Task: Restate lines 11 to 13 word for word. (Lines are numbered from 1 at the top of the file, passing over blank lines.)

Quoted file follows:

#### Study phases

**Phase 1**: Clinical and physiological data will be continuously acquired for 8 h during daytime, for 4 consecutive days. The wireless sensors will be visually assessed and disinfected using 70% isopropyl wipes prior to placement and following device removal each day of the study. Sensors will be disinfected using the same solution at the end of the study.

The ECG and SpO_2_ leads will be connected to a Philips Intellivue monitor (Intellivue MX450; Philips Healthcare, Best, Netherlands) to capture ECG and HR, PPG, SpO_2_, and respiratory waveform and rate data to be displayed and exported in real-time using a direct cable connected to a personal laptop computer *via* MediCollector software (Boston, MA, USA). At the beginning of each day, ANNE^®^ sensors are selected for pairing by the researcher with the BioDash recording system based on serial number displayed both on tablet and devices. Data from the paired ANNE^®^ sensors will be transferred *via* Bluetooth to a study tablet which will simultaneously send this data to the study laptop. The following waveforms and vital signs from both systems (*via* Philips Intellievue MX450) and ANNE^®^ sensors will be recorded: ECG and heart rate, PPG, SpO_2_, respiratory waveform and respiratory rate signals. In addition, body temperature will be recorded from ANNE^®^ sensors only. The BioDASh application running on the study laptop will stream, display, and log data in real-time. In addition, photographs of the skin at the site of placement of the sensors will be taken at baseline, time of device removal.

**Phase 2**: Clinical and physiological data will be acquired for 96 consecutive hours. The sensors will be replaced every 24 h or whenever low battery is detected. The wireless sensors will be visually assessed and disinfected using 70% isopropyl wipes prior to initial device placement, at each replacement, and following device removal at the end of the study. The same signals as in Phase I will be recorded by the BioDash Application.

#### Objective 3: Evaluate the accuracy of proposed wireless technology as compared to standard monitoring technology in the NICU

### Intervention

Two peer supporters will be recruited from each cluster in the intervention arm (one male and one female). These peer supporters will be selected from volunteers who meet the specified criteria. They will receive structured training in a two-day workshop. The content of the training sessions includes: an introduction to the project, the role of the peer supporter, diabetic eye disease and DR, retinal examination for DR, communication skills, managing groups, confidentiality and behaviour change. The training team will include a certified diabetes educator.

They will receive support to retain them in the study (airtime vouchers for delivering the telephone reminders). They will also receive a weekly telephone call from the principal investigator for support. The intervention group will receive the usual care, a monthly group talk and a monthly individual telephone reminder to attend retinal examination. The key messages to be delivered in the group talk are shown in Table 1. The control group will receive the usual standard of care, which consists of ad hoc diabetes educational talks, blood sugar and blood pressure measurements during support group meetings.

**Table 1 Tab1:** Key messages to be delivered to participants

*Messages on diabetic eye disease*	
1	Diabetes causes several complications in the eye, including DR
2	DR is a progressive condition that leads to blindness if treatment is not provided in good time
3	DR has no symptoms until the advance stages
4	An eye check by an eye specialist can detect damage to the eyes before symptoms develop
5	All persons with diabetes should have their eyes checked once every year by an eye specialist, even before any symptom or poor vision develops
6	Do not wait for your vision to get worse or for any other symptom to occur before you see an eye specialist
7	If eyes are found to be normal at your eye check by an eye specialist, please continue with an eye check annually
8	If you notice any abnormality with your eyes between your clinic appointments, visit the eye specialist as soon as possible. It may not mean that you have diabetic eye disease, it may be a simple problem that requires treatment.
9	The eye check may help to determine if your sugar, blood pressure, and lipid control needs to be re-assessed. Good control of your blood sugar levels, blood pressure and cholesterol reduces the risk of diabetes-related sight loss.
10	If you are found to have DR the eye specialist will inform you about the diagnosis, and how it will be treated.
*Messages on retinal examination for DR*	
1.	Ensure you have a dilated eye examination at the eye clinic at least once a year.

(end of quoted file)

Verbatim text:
1	Diabetes causes several complications in the eye, including DR
2	DR is a progressive condition that leads to blindness if treatment is not provided in good time
3	DR has no symptoms until the advance stages